WHAT IS BREAST CANCER?
Breast cancer occurs when cells in the breast tissue become abnormal and divide without order or control. It is estimated that 180,000 women in the United States are diagnosed with breast cancer every year and that approximately 46,000 women will die annually from the disease. The earlier breast cancer is detected, the easier it is to treat. If detected early, before cancer cells have spread, the chance of a cure from breast cancer is greater than 90%.
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Finding it early can save your life
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WHAT ARE THE RISK FACTORS?
Scientists continue to look for a cure for cancer, to learn more about it and to prevent it from occurring. Through their research, scientists have been able to determine these risk factors for breast cancer.
Remember: Early detection of breast cancer can save your life.
Follow these simple steps to protect yourself:
As women get older, the risk of developing breast cancer increases. Breast cancer occurs most often in women over 50 and the risk is even higher for women over 60.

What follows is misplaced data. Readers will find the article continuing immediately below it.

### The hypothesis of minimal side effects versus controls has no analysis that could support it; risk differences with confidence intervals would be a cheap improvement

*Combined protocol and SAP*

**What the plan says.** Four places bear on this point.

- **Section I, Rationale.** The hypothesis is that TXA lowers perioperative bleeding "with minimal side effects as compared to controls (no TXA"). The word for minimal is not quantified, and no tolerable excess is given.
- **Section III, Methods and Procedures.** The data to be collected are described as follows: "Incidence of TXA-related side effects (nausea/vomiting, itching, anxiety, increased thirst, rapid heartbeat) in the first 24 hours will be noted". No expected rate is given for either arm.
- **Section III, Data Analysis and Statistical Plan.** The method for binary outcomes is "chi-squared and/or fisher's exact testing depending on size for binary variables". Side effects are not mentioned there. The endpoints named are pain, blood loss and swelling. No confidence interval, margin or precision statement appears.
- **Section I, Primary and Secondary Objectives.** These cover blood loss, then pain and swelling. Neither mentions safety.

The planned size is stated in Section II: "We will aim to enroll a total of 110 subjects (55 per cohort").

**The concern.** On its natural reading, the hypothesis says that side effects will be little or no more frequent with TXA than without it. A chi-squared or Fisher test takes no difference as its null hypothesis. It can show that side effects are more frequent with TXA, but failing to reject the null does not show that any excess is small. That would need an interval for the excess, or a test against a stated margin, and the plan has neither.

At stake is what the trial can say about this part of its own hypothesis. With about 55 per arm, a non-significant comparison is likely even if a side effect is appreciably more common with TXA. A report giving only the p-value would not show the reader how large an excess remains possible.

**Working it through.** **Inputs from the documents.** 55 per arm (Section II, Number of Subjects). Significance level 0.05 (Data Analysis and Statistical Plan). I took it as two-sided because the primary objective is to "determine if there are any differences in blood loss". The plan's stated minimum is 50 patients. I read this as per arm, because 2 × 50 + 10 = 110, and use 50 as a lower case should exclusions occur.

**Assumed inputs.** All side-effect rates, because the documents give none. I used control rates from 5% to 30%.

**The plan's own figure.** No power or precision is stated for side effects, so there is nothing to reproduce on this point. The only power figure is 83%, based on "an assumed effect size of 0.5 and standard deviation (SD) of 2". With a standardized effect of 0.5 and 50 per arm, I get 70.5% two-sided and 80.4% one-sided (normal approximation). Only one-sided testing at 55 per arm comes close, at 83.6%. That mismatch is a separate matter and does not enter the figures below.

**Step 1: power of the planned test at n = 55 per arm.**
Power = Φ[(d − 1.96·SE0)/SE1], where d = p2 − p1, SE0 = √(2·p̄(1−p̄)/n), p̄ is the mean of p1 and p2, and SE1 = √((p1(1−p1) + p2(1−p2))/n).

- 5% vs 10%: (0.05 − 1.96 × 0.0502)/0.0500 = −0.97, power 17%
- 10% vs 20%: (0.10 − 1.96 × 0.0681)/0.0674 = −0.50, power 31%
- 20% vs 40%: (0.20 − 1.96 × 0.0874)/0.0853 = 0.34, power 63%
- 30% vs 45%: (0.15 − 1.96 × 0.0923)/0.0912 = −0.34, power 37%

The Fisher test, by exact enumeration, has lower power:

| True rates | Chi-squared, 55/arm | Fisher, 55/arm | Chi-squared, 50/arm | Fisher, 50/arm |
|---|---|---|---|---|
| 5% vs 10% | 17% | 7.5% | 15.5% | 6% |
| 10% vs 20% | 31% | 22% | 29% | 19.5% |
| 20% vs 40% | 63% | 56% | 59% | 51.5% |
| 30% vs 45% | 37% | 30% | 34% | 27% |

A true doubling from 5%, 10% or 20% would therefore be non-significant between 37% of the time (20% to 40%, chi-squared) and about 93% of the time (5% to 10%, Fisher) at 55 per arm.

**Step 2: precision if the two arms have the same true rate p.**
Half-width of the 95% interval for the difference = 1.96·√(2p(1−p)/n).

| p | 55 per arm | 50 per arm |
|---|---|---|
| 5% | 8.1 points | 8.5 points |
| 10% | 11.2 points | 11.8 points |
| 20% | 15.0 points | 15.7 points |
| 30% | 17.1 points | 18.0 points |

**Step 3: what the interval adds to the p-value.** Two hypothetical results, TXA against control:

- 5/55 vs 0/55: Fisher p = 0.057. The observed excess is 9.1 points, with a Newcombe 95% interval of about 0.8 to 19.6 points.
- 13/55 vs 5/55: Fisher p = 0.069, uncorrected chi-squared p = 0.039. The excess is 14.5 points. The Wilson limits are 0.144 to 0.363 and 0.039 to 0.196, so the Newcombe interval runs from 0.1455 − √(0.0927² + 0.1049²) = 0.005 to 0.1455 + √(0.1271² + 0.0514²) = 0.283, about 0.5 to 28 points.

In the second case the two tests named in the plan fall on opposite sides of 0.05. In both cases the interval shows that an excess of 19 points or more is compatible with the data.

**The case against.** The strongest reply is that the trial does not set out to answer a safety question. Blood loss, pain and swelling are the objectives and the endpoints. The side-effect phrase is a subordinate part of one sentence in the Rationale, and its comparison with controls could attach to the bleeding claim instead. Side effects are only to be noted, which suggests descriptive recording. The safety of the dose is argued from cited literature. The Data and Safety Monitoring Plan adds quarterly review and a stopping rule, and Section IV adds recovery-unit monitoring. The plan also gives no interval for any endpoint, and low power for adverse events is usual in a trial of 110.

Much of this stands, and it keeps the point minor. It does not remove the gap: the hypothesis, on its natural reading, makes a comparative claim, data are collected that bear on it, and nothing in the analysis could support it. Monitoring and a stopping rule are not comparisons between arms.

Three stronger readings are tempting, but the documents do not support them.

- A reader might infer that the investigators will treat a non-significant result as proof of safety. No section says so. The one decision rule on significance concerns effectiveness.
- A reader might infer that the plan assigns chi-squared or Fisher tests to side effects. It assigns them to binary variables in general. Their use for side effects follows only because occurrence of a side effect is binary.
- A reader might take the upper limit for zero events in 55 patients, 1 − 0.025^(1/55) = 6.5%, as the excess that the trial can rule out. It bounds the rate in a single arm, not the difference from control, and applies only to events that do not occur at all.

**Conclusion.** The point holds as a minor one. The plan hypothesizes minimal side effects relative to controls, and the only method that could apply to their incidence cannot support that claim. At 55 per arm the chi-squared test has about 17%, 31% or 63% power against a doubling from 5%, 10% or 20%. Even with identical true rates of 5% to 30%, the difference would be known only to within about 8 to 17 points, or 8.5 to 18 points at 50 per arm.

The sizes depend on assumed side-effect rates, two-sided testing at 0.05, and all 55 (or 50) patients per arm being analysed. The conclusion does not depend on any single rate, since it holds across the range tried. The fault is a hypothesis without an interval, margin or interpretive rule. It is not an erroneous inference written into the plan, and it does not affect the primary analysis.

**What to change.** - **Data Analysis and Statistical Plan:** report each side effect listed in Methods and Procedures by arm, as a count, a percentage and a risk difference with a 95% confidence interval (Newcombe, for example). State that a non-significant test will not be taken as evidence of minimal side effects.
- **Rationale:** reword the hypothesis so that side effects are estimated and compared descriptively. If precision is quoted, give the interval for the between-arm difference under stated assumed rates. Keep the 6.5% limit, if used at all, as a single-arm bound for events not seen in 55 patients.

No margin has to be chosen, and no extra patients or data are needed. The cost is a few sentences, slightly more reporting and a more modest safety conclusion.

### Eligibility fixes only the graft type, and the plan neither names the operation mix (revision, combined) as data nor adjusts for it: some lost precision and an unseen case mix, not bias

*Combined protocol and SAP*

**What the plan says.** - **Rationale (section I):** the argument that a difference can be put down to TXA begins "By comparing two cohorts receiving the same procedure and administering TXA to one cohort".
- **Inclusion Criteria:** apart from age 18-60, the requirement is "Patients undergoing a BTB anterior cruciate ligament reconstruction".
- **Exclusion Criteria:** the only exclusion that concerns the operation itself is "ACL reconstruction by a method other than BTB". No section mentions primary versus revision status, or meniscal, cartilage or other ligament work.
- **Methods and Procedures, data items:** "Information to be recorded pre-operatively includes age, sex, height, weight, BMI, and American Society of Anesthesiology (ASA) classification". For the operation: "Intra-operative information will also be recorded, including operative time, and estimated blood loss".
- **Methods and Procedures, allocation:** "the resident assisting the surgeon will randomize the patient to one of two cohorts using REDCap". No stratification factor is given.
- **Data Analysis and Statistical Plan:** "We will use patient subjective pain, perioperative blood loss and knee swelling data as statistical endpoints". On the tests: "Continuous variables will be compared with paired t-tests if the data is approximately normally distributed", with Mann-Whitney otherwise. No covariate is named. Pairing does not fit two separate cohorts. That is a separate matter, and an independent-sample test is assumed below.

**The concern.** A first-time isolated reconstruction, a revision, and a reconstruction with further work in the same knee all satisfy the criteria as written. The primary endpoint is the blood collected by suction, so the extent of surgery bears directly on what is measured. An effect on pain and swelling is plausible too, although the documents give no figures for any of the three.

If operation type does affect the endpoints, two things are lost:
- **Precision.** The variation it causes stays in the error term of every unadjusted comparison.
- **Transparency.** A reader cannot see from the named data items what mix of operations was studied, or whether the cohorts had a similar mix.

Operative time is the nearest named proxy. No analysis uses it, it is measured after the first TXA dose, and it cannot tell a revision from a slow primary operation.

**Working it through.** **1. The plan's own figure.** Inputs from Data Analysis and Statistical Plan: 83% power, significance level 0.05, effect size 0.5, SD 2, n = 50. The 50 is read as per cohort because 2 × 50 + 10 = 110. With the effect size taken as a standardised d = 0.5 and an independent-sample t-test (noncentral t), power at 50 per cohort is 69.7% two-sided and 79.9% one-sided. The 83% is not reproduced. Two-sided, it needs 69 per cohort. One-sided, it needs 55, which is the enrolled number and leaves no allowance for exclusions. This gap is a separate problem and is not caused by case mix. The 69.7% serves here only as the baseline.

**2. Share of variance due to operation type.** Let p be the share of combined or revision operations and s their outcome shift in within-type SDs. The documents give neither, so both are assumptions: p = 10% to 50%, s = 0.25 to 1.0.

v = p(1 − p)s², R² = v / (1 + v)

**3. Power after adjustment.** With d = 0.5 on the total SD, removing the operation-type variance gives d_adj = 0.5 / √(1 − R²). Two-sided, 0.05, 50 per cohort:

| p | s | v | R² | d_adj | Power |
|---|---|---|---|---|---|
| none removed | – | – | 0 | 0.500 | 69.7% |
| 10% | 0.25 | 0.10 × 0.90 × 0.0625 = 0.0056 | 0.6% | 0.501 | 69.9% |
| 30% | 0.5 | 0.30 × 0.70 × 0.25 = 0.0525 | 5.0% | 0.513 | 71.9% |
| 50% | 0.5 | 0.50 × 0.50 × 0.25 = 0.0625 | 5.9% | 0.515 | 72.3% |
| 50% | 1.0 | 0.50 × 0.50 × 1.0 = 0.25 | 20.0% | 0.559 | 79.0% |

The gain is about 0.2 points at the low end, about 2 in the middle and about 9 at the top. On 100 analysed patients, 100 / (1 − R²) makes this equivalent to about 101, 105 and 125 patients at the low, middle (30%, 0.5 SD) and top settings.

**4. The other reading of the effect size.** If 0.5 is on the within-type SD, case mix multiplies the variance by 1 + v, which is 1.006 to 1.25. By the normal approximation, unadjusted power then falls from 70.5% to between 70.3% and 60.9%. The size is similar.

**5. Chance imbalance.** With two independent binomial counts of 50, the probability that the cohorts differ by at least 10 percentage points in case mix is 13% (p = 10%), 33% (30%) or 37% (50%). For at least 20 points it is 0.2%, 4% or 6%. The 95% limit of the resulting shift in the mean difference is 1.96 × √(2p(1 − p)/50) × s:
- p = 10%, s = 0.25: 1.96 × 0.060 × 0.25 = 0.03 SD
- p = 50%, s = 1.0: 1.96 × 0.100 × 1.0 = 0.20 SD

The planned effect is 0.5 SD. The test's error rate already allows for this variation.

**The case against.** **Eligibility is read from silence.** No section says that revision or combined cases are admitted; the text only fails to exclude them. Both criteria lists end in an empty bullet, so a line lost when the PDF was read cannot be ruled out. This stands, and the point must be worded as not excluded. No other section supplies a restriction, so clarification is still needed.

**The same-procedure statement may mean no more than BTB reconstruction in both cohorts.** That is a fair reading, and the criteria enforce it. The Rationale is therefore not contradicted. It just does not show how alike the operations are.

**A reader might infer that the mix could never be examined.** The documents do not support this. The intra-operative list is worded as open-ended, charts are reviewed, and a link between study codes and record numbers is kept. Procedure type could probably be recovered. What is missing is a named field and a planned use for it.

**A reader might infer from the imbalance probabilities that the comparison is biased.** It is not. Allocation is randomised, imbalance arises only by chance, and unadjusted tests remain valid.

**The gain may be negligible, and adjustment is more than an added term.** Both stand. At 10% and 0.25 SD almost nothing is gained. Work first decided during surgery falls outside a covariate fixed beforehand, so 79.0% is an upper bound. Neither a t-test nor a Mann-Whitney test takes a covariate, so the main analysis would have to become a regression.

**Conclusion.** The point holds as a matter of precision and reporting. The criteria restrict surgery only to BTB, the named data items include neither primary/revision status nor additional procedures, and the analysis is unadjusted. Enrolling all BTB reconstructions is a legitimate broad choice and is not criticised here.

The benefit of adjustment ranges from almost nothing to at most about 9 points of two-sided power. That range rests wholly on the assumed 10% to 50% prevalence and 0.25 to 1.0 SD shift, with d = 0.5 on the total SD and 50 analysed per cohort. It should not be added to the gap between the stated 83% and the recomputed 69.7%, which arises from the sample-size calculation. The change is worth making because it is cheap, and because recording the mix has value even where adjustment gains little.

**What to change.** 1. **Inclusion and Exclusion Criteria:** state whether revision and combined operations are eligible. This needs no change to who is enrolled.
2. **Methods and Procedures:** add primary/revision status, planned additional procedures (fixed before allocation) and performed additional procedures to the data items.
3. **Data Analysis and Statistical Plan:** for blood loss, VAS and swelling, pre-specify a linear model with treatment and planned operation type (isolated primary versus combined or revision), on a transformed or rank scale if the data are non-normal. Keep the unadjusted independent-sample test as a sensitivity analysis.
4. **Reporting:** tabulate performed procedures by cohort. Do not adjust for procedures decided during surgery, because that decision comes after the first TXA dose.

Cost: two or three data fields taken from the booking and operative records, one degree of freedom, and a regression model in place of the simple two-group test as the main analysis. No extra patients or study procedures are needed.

Yearly exams by your doctor.
Have your doctor perform a physical breast exam as a part of your yearly check-up.
• Family History
The risk of developing breast cancer increases for women who have immediate family members with the disease, or family members who have died from breast cancer. About 5 percent of women with breast cancer have a hereditary form of breast cancer.
Monthly personal self-exams.
Perform personal breast self-examinations once a month. Watch for changes. Look for lumps, changes in breast shape, pain or discharge from the nipple.
• Personal History
Women who have had breast cancer are at risk for developing breast cancer again. Ten to fifteen percent of women with breast cancer have a new breast cancer later.
Watch your diet.
The best choice for cancer prevention is a diet low in fat and high in fiber.
• Natural Hormones
Women who bear their first child after the age of 30 and those who have never had children are at greater risk for breast cancer. If a woman starts menstruating at an early age (before 12) or goes through menopause after the age of 55, she is also at a greater risk for developing the disease.
Have a mammogram (breast x-ray) at age 40. Between ages 40 and 49, you should have a mammogram every one-to-two years.
The information provided by your doctor will vary according to your age and family medical history. You should also talk with your doctor about symptoms to look for and how often you should see a doctor for regular check-ups. You must take an active part in the early detection of breast cancer!